Day 4
Our first stop was at a large reservoir on route to the Paddy fields in the south of the region. Here we found a distant Great White Egret and several Great Crested Grebe and Black-winged Stilts. A single Black Tern was perched on rocks, with a Gull-billed Tern noted nearby. A striking summer plumaged Black-necked Grebe was diving repeatedly but showed reasonably well between dives. Heading back a splendid male Black-eared Wheatear was found and was soon joined by a female, the pair then showed well allowing us prolonged views.

Continuing to the paddy fields in search of our target the Red Avadavat, we stopped at a small pool where a couple of Little Egret was roosting, and a single Greenshank and Green Sandpiper were present. Further on two better-vegetated pools held Purple Heron and Moorhen, and with some persistence a few Red Avadavat were seen briefly. Moving to a better-sheltered pool nearby, we had up to 25 birds, but again were mostly in flight due to high winds. Other birds here included Cetti's Warbler, Collared Pratincole , Little Ringed Plover, Black-winged Stilt, and two male Marsh Harriers .

Returning to Trujillo we stopped for lunch and had good views of Woodchat Shrike , Sardinian Warbler and Woodlark, with Quail heard. Once in Trujillo we had a short break before heading up to the castle to look for Pallid Swift . Almost instantly Andy spotted our target, managing to get everyone on them without too much trouble. Several Lesser Kestrels were also present, along with the many White Storks that nest here. A group of Griffon Vultures drifted low overhead, and were almost certainly moving on in front of an approaching thunderstorm. Like the Griffons we decided to take cover, so headed into a nearby café for a drink. Here we enjoyed good views of two male Lesser Kestrels , which like us were sheltering from the rain under one of the castle ledges.

The group was then offered a choice of either an evening on the plains in search of sandgrouse, or exploring the sights of this beautiful historical town. Only Sheila opted for the latter, so the rest of the group headed out to a site where in the past Pin-tailed Sandgrouse have been reliable. After walking along a small track for some distance a flock of nine Pin-tailed Sandgrouse flew over and landed just out of sight. Moving position we scanned the field and before long managed to locate them. A count revealed a total of 13 birds, which showed fairly well through the scope. Whilst on the plains 6 Great Bustard , 4 Little Bustard , several Calandra Larks and both Black and Red Kites were also seen.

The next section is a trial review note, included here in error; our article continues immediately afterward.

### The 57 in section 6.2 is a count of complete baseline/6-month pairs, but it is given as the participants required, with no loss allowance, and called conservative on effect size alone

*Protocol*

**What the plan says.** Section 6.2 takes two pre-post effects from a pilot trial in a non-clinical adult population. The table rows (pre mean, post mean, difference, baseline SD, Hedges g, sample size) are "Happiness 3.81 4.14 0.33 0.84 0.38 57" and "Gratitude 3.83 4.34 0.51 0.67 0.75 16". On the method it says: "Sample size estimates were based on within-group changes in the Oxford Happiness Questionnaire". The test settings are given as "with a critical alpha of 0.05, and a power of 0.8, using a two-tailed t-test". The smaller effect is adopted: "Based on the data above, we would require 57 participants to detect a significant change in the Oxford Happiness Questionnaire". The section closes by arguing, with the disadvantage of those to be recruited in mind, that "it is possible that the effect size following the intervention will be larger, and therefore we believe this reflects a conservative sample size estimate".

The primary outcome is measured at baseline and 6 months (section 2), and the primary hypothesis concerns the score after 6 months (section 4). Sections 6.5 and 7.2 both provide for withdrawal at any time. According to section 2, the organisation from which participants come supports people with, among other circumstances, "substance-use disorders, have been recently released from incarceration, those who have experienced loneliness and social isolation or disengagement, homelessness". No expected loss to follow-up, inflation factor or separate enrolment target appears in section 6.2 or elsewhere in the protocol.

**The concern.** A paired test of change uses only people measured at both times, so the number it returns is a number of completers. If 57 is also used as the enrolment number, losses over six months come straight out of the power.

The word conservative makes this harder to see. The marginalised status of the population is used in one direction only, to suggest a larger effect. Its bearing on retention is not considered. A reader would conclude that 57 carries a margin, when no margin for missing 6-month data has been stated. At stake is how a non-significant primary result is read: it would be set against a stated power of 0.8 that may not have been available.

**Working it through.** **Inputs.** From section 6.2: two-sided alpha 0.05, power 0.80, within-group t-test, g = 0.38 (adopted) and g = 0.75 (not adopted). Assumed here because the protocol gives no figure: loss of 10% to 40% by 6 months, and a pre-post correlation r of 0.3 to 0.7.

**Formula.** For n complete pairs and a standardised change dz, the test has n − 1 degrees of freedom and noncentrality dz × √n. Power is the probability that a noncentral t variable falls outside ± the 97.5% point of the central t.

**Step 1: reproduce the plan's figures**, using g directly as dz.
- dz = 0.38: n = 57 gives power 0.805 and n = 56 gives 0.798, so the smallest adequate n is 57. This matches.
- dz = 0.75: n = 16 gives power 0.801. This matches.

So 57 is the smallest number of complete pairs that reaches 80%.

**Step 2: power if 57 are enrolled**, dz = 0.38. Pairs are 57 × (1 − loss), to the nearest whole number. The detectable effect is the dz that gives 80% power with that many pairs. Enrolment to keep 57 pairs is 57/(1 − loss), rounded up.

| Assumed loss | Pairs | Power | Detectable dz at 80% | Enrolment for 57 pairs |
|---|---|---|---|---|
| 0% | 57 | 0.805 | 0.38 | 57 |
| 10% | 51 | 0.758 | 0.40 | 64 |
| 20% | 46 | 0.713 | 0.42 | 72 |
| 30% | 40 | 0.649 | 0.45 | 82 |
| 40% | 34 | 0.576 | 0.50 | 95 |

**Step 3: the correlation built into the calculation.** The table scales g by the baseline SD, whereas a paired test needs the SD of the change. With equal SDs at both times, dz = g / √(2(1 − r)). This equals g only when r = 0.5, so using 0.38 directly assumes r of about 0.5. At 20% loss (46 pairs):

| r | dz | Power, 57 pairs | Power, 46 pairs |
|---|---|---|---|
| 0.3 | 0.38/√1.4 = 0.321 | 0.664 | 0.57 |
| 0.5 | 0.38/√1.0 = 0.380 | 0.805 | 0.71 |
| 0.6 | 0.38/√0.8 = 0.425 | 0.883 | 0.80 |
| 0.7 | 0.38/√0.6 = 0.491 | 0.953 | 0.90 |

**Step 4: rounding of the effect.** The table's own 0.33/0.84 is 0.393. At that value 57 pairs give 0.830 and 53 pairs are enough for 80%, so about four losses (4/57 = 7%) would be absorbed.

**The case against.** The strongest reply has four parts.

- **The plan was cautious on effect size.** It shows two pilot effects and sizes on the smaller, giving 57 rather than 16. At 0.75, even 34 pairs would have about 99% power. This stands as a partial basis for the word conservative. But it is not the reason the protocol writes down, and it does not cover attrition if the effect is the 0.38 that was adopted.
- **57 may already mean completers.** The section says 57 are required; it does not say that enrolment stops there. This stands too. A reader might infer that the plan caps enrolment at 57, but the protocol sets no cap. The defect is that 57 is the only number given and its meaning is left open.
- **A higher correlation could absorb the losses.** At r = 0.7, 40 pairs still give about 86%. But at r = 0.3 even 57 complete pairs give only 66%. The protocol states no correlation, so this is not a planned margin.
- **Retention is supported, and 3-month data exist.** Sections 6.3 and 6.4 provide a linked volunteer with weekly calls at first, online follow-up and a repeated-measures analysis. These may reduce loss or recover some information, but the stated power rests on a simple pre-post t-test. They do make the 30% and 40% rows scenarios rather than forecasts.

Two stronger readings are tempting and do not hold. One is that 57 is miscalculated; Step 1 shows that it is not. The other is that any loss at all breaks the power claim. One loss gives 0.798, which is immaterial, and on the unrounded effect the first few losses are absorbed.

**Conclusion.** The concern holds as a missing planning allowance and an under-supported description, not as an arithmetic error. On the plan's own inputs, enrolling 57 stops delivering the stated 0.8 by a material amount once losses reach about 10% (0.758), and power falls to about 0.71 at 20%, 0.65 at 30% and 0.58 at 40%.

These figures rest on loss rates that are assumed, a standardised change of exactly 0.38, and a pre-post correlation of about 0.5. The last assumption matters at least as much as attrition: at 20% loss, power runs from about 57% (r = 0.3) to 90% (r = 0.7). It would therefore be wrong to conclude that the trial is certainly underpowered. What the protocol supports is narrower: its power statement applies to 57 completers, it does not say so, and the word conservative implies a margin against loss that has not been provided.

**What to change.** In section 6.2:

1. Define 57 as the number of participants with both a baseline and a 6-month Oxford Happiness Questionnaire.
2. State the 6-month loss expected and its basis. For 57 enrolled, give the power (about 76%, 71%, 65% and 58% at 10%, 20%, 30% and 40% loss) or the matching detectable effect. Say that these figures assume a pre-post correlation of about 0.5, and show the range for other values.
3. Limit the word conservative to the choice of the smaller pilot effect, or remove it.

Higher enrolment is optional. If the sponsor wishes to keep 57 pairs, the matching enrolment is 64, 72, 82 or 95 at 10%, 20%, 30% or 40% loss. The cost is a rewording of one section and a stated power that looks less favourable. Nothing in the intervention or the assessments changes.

Day 5
Despite the promise of better weather we awoke to thick grey clouds and heavy rain. We had hoped to return to Monfragüe in search of Spanish Imperial Eagle, however with this now looking unlikely we headed to an area of high mountain ridges to the northeast of Trujillo. Here we would look for Black Wheatear, one of the hardest birds to find in the region, but also one of the most sought after. With most of the group still in need of it as only Keith, along with leaders Dave and Andy saw the male that was found earlier in the week.

On arrival it was still raining hard but not wanting to be beaten by the weather we took to birding from a nearby bus shelter, with three Cirl Bunting and several Stonechats being recorded. Eventually the cloud began to break and almost immediately several Griffon Vultures began to appear.

Leaving the minibus behind and walking into the hills up to three Rock Buntings were noted along with Black Redstart, Blue Rock Thrush and a Grey Wagtail, while a Booted Eagle drifted over. After about 20 minutes a stunning male Black Wheatear was found showing well on rocks just above the path. While still watching the Wheatear Andy called out a Bonelli's Eagle, which slowly drifted low overhead allowing good views. Walking around the cliff face we relocated the Wheatear which again showed well, albeit briefly. Walking back down to the minibus Steve and Andy were lucky enough to come across a pair of Black Wheatear low down, with the male appearing to be displaying, unfortunately these vanished as swiftly as they appeared, and couldn't be relocated.

As the weather was now improving and blue skies were beginning to appear, we headed for Monfragüe hoping for Spanish Imperial Eagle. We headed directly to one of the many view points with a good record for the eagles, however despite scanning the whole time as we ate our packed lunches there was no sign of this impressive raptor, however we did find a Black Vulture nest, and had good views of the striking Spanish Festoon butterfly. With no Eagle here we moved to Portilla del Tietar where all three vultures and a Short-toed Eagle were seen. Ravens put in several appearances and up to three Black Storks flew over. One of the highlights here was a Red Fox, which came down from the hillside and approached us down to just a few feet. We decided to move position to a nearby restaurant from where we could scan back over the hillside whilst having a coffee, adding Short-toed Treecreeper and Nuthatch.


Day 6
After breakfast we loaded up the minibus and set off for our final day birding, with the aim of adding a few target species still missing from our list, the first of which was Roller so we headed towards Cáceres. On the way we passed a group of ten Great Bustard and several Montagu's Harriers with up to 11 birds in the air at once. After searching for some time, a single bird flew up from the ground and landed on the wires. We watched the bird for a while before moving to try and get closer to the wires. Before long we relocated the bird along with a further two, which showed much better. Six Great Bustard also showed well here.

From Cáceres we headed towards Monfragüe, stopping for a while at the Rio Almonte Bridge which houses an Alpine Swift colony. These gave excellent views, and was another addition to the trip list, Red-rumped Swallow and Crag Martin also showed well here.